Dream Wife

By Jillian Johnsen

Pop/rock girl band Dream Wife have made their name in the British indie scene, but are still largely unknown to most music fans in the United States. Hot off the release of their debut self-titled record back in January, however, that may be subject to change. Made up of lead singer Rakel Mjöll, guitarist Alice Go, and drummer Bella Podpadec, the group – which formed in 2014 – has received critical acclaim from the likes of NME, Pitchfork, and DIY. With lyrics touching on controversial topics like rape and male dominance in relationships and a lead singer who likes to scream, one can clearly see that they draw inspiration from the Riot Grrrl era of music. Not only that, but their place in Britain’s indie scene is similar to that of Riot Grrrl bands in the American punk scene; in today’s world, just as it was nearly 30 years ago, girls who sing and play their own instruments onstage are seen as “bold” and “daring” to wider society.  The more they realized that their particular style of girl-rock is still rare, Rakel Mjöll told Atwood Magazine in January, “the more we wanted to encourage people to do that.” This shows a strong similarity to the mission Riot Grrrl band Bikini Kill had back in the 90’s, which was to inspire as many girls to start their own bands as they could, as a way of getting more feminist issues discussed on a wider scale.

This isn’t the only similarity between the bands however; Mjöll’s piercing, guttural vocals sound so much like Kathleen Hanna on songs like “Let’s Make Out” and “F.U.U.”, it’s easy to imagine Dream Wife performing alongside them and other bands like Heavens to Betsy and Bratmobile in the 90’s. Emphasis should also be placed on the her timing; Mjöll has a way of singing that leaves her a little behind the beat, so that by the time the next measure begins she’s still in the middle of a note. It might seem strange upon description, but it works. It makes her voice distinctive, and the laziness of it provides a perfect contrast to the energy she follows it with.

Equally important to the vocals that really help to define the bands’ sound is the guitar that dominates every track; the first single they released, “Hey Heartbreaker,” begins with Go’s fingers slinking up the neck of the guitar, playing a succession of distorted notes before breaking into the track’s catchy main riff. During the verses, Go softly plucks at the strings, until the chorus when she lets loose, slamming down on each chord with a force that matches perfectly Mjöll’s powerful shouts of “Hey, Heartbreaker!”. This particular style of playing is heard across nearly all their discography, going from subdued verses to wild, unrestrained choruses.

The band has released several singles off their debut record this year, but one I’d like to draw particular attention to is “Somebody”. The lyrics in this song are so simple, yet they paint a picture of an experience that almost any girl can relate to. Starting off with a dancey-pop beat, Mjöll comes in with a slightly sarcastic tone, singing, “You were a cute girl standing backstage, it was bound to happen.”  She is making a point about all the people who place blame on the victims of rape, rather than the ones who actually committed the crime. The most powerful lyric in the song, however, is the one that gave the track its title – “I am not my body / I’m somebody.” The band posted a picture on Instagram of the lyrics to this song with the hashtag #metoo back in October, orchestrating clearly what message they were trying to get across with it. Another highly important song of theirs, “Lolita,” was featured on their debut EP “EP01” back in 2016. In this song, Mjöll sings about being mistreated and dominated by her partner, with lyrics like “I’ve been your Lolita / I’ve been your toy”. For anyone who hasn’t read the controversial classic 1955 novel Lolita, it’s about a 12-year-old girl who has sexual relations with a middle-aged man, a man who is alarmingly obsessed with her, to the point where he marries the girl’s mother just so he can be near her. So therefore, by referring to herself as his “Lolita,” Mjöll is saying that she’s been his obsession, and an object he wants to take advantage of. Both these songs have extremely valuable messages, and it shows just how strong the members of Dream Wife’s belief in women’s rights are.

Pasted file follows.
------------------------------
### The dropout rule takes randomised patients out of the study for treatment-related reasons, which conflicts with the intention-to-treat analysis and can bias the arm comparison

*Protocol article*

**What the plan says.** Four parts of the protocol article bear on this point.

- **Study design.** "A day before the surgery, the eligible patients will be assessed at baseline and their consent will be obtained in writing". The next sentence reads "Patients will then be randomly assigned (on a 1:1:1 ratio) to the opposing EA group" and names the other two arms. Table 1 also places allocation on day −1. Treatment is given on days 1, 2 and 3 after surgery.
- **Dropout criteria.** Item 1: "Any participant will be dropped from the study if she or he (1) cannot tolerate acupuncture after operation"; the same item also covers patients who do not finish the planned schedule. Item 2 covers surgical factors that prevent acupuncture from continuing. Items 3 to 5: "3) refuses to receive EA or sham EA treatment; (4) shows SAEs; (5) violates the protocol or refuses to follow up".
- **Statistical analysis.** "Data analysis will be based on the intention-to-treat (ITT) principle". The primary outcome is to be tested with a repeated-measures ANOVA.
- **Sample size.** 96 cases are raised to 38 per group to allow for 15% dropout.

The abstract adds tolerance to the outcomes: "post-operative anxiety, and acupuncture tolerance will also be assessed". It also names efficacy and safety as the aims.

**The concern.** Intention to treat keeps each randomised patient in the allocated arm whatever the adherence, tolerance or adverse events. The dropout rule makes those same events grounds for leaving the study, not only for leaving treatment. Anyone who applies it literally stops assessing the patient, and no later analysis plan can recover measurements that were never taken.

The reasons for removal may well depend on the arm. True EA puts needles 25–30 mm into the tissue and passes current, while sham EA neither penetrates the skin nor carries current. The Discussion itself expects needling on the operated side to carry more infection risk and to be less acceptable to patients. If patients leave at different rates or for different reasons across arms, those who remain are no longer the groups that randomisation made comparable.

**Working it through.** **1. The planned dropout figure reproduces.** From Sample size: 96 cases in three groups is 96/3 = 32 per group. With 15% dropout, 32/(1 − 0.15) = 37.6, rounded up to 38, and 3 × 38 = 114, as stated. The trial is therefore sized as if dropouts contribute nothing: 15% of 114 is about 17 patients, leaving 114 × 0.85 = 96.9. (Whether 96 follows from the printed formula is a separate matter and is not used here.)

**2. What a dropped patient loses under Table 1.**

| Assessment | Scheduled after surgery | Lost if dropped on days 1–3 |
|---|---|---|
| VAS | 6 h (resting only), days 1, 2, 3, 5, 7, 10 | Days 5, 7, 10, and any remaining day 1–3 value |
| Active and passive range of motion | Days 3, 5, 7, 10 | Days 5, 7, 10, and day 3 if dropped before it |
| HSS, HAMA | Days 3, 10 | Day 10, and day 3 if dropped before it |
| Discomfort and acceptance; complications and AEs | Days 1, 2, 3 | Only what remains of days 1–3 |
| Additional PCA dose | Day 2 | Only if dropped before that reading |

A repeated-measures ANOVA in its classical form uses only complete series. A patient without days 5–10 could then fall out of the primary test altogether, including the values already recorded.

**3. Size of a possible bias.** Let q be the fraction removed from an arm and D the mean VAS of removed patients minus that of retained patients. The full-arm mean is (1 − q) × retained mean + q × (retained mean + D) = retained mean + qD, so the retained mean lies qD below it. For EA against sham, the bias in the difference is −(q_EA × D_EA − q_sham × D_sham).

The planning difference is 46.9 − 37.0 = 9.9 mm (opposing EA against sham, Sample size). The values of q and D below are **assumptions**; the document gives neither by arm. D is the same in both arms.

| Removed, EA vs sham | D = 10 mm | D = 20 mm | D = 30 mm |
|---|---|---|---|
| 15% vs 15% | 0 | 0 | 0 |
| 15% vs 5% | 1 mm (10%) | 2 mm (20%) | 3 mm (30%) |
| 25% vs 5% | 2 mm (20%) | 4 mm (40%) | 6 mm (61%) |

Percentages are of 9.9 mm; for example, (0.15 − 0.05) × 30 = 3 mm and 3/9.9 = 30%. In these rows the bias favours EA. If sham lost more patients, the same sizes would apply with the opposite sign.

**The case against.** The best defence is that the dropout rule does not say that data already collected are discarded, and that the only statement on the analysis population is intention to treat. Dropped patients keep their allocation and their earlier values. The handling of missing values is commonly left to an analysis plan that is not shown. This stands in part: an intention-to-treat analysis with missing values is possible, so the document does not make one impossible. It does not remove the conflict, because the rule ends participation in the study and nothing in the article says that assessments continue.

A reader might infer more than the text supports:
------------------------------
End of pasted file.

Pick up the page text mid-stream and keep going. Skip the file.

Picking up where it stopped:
The band’s entire aesthetic is an easy one to fall in love with if you’re into 90’s girl-power punk; every music video, photoshoot, and Instagram post is as pleasing to the eye as their music is to the ear. The vibrant colors they wear draw your attention so it’s nearly impossible to look away, and their attitudes portray such confidence it’s almost like they’re daring you to say they aren’t good enough, if only so they can pull out their instruments and prove you wrong with smirks on their faces. In the music video for earlier track “Kids,” the girls are energetic and full of life, leaving you with a feeling of exhilaration that follows you through every video they’ve released. Dream Wife just has a way of making you feel alive and free and ready to take on the world.

With all that they’ve achieved already – headlining their own shows since 2015 and opening for the likes of Black Honey, The Kills, Sleigh Bells, and the Cribs – Dream Wife is just getting started. They’re going on a month-long tour of Europe in March, and playing several European festivals as well. They’ll even be playing a few US shows with Sunflower Bean later in the year. The future is bright for these girls, and their message of female empowerment could not have come at a better time. Listen to their words, and let them inspire you. If you do, Dream Wife could be the band that paves the way for a whole new generation of patriarchy-smashing punk/rock bands, something everyone could benefit from. Here’s to the future!


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